- When Hurricane Irma made its way up Florida’s west coast, rescue workers watched helplessly as the nine one one calls piled up on a computer screen. They weren’t allowed to respond. Winds were so high that emergency services in many areas were suspended to protect the rescuers.
- Dating back at least to the 1980’s, experts have debated the safety of metal “amalgam” cavity fillings, which contain a mixture of metals like silver, copper, nickel and—most alarmingly—mercury.
- Federal health officials have stated that puppies carrying a common germ called campylobacter have infected 39 people and put 9 of them into the hospital. Most people with Campylobacter get better on their own but severe cases may be treated with antibiotics such as azithromycin or ciprofloxacin.
News on Health Professional Radio. Today is the 14th of September 2017. Read by Tabetha Moreto. Health News
When the winds kicked up as Hurricane Irma made its way up Florida’s west coast, rescue workers watched helplessly as the nine one one calls piled up on a computer screen.
They weren’t allowed to respond. Winds were so high that emergency services in many areas were suspended to protect the rescuers. Billy Johnston, a firefighter paramedic with Saint Petersburg Fire Rescue said: “It just stinks. You’re sitting here not be able to do your job.’’ He added that “it’s a helpless feeling, but we have to look out for our safety.’’
Pinellas County, which includes Saint Petersburg, suspended its response to nine one one calls at around eight thirty Sunday night, when sustained winds exceeded forty miles per hour, according to Kevin Baxter, a spokesman for the county. Conditions varied, and some fire departments in the northern part of the county did respond to some emergency calls Sunday night, he added. While the workers were prohibited from responding to calls, they were able to see a list of the incoming calls on their computer screen. As the storm raged Sunday night, the Saint Petersburg first responders slept in shifts. Those who were awake reviewed protocols, watched the Seahawks-Packers football game, and played cards and dominoes. Occasionally they ventured out onto a balcony with a roof to experience the wind and rain firsthand.
Dating back at least to the nineteen eighties, experts have debated the safety of metal “amalgam” cavity fillings, which contain a mixture of metals like silver, copper, nickel and—most alarmingly—mercury. The American Dental Association or ADA has long taken the position that mercury in these amalgam fillings is safe. Other national health organizations, including the US Food and Drug Adminstration, support this stance. While the FDA acknowledges that mercury “vapor” may leak from amalgam fillings—leading to elevated levels of mercury in the body—it says there’s not good evidence that this mercury leads to negative health outcomes. Even for nursing mothers, the FDA states, “Infants are not at risk for adverse health effects from the mercury in breast milk of women exposed to mercury vapor from dental amalgam.”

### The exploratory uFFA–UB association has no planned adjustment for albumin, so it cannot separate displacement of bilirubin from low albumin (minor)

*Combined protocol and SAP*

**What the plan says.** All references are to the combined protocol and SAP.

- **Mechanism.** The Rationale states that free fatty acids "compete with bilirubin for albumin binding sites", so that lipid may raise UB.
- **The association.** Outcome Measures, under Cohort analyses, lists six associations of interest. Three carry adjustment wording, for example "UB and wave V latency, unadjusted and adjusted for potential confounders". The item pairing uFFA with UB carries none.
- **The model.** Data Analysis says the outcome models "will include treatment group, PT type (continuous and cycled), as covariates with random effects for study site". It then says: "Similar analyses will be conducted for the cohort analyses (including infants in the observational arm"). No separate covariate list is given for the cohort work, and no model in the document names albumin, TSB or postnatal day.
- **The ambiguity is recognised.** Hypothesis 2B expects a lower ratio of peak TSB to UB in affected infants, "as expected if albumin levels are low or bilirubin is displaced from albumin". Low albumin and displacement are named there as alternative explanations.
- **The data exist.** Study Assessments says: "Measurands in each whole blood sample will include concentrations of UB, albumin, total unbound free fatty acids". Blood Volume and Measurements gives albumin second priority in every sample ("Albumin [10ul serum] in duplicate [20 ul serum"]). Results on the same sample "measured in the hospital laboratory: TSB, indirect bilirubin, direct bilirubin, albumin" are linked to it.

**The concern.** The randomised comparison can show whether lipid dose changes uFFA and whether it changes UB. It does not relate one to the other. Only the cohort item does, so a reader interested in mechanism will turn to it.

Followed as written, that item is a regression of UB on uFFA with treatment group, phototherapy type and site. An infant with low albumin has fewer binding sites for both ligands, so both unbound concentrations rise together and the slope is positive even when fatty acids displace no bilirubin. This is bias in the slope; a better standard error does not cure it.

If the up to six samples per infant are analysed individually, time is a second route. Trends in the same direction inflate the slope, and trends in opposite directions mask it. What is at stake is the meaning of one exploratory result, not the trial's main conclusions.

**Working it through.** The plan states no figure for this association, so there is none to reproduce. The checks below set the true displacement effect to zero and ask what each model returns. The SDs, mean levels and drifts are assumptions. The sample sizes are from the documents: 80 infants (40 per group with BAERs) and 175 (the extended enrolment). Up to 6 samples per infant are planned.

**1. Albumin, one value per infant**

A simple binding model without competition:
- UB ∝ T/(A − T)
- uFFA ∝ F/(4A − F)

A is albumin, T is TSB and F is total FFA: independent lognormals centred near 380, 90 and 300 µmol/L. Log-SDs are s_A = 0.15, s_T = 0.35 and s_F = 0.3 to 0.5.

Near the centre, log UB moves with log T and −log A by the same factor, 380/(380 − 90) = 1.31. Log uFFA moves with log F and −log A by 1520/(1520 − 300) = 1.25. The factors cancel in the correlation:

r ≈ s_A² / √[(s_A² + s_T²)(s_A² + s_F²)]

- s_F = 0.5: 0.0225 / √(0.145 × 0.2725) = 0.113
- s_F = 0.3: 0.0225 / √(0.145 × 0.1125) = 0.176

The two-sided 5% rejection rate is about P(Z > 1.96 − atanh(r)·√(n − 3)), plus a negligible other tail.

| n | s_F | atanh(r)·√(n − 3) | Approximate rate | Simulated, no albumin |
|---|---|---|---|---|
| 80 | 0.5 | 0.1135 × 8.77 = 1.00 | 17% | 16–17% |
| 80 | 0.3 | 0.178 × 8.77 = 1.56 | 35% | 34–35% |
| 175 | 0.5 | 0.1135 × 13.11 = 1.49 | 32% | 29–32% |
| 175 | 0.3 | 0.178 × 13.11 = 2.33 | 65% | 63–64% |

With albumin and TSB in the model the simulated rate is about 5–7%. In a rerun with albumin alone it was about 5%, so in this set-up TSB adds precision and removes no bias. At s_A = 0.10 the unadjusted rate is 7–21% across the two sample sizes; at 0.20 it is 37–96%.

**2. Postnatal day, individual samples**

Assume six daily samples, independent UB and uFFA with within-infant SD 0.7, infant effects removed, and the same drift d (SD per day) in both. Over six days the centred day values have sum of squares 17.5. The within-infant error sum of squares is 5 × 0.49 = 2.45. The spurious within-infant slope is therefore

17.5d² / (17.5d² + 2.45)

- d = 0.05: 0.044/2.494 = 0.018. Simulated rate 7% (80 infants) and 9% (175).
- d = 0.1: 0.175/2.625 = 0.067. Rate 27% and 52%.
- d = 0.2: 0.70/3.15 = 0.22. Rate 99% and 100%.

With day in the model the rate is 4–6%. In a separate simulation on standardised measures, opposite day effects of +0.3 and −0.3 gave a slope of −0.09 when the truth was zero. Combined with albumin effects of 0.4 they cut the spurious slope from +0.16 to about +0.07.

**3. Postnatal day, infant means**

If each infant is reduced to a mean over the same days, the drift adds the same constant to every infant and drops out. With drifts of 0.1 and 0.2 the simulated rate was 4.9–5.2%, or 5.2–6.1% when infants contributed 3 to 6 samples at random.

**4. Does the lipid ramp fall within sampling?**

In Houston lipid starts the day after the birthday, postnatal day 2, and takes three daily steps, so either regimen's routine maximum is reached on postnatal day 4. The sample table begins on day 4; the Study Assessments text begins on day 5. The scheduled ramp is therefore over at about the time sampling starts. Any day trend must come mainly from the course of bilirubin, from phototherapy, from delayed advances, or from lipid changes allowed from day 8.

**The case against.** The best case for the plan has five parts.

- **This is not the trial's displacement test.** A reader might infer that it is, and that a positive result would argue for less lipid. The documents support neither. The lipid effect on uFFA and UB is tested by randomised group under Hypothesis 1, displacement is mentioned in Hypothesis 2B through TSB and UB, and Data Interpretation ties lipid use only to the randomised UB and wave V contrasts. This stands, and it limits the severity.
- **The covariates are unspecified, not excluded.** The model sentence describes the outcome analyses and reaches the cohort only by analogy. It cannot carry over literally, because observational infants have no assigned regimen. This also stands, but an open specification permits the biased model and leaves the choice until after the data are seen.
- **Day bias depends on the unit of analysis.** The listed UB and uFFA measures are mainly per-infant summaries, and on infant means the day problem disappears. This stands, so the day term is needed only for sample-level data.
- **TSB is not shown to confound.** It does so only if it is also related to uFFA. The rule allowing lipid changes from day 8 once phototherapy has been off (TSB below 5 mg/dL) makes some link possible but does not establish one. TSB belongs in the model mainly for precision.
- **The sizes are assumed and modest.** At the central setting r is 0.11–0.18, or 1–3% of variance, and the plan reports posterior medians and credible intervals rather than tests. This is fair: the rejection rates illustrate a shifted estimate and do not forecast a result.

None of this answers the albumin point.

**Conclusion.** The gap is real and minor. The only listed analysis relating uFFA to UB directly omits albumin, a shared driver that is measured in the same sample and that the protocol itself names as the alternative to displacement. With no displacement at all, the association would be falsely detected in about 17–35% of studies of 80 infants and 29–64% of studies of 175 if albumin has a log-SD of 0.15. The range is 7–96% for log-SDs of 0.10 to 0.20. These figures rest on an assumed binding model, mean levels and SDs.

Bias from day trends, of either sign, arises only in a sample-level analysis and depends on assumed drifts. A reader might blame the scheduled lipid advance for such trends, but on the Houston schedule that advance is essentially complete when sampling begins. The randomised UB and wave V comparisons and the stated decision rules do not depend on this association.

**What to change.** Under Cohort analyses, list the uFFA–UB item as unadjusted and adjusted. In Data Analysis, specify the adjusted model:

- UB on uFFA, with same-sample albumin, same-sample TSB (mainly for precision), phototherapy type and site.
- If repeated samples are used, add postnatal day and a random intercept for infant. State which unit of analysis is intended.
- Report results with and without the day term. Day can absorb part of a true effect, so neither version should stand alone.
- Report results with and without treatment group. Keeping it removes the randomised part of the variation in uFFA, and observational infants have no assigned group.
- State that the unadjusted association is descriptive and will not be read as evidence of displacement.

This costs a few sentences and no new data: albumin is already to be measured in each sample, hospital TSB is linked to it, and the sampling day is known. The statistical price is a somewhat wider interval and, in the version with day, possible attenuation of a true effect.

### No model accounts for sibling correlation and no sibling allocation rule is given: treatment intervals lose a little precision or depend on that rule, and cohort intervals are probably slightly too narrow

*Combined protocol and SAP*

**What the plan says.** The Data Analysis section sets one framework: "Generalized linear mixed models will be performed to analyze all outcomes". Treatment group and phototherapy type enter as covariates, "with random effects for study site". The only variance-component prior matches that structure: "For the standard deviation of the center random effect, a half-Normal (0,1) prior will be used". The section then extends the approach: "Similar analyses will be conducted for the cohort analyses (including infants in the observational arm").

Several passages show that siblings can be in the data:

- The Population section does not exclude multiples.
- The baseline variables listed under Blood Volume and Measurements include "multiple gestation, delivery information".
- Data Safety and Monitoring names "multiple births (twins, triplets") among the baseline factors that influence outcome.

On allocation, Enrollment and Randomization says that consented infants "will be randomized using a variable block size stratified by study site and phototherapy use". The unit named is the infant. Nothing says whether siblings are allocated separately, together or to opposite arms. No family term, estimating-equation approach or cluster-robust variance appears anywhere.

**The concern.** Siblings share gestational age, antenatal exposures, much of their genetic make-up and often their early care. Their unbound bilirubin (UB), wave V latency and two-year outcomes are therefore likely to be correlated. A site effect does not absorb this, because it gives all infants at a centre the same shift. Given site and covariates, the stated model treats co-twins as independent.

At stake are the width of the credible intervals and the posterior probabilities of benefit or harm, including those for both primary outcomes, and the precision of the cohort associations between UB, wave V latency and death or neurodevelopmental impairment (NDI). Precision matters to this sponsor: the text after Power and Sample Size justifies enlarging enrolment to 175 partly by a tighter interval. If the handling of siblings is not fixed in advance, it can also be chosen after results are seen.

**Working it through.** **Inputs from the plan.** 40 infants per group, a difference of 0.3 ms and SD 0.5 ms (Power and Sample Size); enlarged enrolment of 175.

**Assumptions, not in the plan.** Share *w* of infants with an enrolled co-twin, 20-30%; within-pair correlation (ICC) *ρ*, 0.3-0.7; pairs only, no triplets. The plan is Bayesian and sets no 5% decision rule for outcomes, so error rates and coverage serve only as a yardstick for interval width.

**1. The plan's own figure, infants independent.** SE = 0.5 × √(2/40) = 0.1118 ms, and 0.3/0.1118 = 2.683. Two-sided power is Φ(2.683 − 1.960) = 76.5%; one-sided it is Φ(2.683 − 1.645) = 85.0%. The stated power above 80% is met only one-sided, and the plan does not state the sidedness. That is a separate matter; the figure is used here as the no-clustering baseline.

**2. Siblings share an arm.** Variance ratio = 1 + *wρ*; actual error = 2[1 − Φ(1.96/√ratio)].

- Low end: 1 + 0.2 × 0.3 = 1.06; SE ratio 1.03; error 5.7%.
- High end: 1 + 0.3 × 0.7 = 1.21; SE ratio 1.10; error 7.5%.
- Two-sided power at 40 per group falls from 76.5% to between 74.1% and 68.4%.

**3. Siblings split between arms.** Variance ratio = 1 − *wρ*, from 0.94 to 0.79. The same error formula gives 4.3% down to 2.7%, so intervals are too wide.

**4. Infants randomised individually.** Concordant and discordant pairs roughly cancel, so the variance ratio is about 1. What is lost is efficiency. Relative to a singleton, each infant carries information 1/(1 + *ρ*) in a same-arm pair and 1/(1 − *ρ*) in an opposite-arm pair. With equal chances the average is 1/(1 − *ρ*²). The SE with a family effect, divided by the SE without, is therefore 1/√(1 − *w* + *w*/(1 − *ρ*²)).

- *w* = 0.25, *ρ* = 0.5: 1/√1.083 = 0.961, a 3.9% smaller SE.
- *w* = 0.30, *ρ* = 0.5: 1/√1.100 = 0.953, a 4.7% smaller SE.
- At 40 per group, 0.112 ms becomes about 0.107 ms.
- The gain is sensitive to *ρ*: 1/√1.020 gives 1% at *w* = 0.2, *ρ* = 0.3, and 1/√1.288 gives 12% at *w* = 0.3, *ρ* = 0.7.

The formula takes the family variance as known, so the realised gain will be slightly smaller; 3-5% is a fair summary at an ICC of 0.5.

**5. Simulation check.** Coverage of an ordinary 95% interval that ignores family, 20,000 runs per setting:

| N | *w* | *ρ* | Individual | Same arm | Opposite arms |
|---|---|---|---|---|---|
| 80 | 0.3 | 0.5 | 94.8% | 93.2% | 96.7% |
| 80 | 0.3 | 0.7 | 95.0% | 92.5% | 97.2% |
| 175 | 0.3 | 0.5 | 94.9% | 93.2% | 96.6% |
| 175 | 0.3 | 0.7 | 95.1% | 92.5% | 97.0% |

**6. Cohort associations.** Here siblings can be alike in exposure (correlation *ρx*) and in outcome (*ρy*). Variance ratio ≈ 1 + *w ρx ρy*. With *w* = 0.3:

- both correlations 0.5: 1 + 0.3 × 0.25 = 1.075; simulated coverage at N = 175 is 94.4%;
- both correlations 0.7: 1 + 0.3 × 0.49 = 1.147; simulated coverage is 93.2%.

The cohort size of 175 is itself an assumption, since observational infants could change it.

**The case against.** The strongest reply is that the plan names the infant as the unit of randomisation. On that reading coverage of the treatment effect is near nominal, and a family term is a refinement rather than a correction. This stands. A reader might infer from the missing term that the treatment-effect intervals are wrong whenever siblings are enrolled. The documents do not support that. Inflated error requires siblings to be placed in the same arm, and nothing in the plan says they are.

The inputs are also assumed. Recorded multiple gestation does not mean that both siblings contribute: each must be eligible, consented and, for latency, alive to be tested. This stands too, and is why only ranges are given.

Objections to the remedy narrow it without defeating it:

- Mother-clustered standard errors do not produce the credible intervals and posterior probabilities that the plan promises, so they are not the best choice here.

“Looking at the existing body of evidence, studies don’t support the belief that there would be negative health effects,” says Doctor Stefanie Russell, a clinical associate professor of epidemiology and health promotion at New York University. Earlier this year, Russell authored a report in the Journal of Evidence-Based Dental Practice. In her report, she examined a recent study of pregnant women and blood mercury. While that study linked having four or more amalgam fillings with elevated mercury levels, it did not find any associated health risks among the women or their kids. It’s important to point out that Russell, the FDA, and the ADA aren’t claiming that amalgam fillings cannot raise your body or blood’s mercury levels. Instead, they’re saying there’s no evidence that the uptick in blood mercury from amalgam fillings is dangerous to your health.
Federal health officials have stated that puppies carrying a common germ have infected thirty nine people and put nine of them into the hospital. The Centers for Disease Control and Prevention said that the cases are all linked to puppies sold in seven states by the pet store chain Petland. The infection, called Campylobacter, is common in dogs and it can pass to people easily. The CDC says Campylobacter is one of the most common causes of diarrheal illness in the United States, infecting one point three million people every year. Dogs infected with Campylobacter might look perfectly well, but they can also have diarrhea, vomiting, or a fever.
In people, symptoms include diarrhea, sometimes bloody; fever; stomach cramps; nausea and vomiting. Pregnant women, people over 65 and young children are most susceptible. “Wash your hands thoroughly after touching dogs, their poop, or their food. Take extra care that children playing with the puppies also wash their hands carefully,” the CDC advised. Also dog poop must be picked up and disposed of, especially in areas where children might play. Most people with Campylobacter get better on their own but severe cases may be treated with antibiotics such as azithromycin or ciprofloxacin.